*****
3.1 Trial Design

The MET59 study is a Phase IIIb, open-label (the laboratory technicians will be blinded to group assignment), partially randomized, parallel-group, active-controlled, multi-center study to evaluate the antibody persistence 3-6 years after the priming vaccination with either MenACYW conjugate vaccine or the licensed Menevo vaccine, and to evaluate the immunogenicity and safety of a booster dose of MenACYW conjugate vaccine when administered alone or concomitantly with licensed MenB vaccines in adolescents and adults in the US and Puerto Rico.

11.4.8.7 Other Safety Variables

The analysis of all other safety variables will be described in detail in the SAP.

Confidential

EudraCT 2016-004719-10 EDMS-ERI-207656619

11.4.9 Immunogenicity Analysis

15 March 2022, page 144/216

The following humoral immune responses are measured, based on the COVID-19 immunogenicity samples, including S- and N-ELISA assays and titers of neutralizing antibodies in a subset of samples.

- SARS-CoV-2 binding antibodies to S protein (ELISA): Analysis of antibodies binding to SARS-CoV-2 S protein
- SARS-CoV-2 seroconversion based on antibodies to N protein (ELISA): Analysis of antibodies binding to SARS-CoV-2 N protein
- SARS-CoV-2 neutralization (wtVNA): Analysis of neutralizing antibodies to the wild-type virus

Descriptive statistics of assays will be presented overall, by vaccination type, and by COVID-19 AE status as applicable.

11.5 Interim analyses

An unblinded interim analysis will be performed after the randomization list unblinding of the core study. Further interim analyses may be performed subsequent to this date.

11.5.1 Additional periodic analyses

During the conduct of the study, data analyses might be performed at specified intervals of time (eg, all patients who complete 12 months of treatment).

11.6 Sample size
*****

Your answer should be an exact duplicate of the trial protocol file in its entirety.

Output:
3.1 Trial Design

The MET59 study is a Phase IIIb, open-label (the laboratory technicians will be blinded to group assignment), partially randomized, parallel-group, active-controlled, multi-center study to evaluate the antibody persistence 3-6 years after the priming vaccination with either MenACYW conjugate vaccine or the licensed Menevo vaccine, and to evaluate the immunogenicity and safety of a booster dose of MenACYW conjugate vaccine when administered alone or concomitantly with licensed MenB vaccines in adolescents and adults in the US and Puerto Rico.

11.4.8.7 Other Safety Variables

The analysis of all other safety variables will be described in detail in the SAP.

Confidential

EudraCT 2016-004719-10 EDMS-ERI-207656619

11.4.9 Immunogenicity Analysis

15 March 2022, page 144/216

The following humoral immune responses are measured, based on the COVID-19 immunogenicity samples, including S- and N-ELISA assays and titers of neutralizing antibodies in a subset of samples.

- SARS-CoV-2 binding antibodies to S protein (ELISA): Analysis of antibodies binding to SARS-CoV-2 S protein
- SARS-CoV-2 seroconversion based on antibodies to N protein (ELISA): Analysis of antibodies binding to SARS-CoV-2 N protein
- SARS-CoV-2 neutralization (wtVNA): Analysis of neutralizing antibodies to the wild-type virus

Descriptive statistics of assays will be presented overall, by vaccination type, and by COVID-19 AE status as applicable.

11.5 Interim analyses

An unblinded interim analysis will be performed after the randomization list unblinding of the core study. Further interim analyses may be performed subsequent to this date.

11.5.1 Additional periodic analyses

During the conduct of the study, data analyses might be performed at specified intervals of time (eg, all patients who complete 12 months of treatment).

11.6 Sample size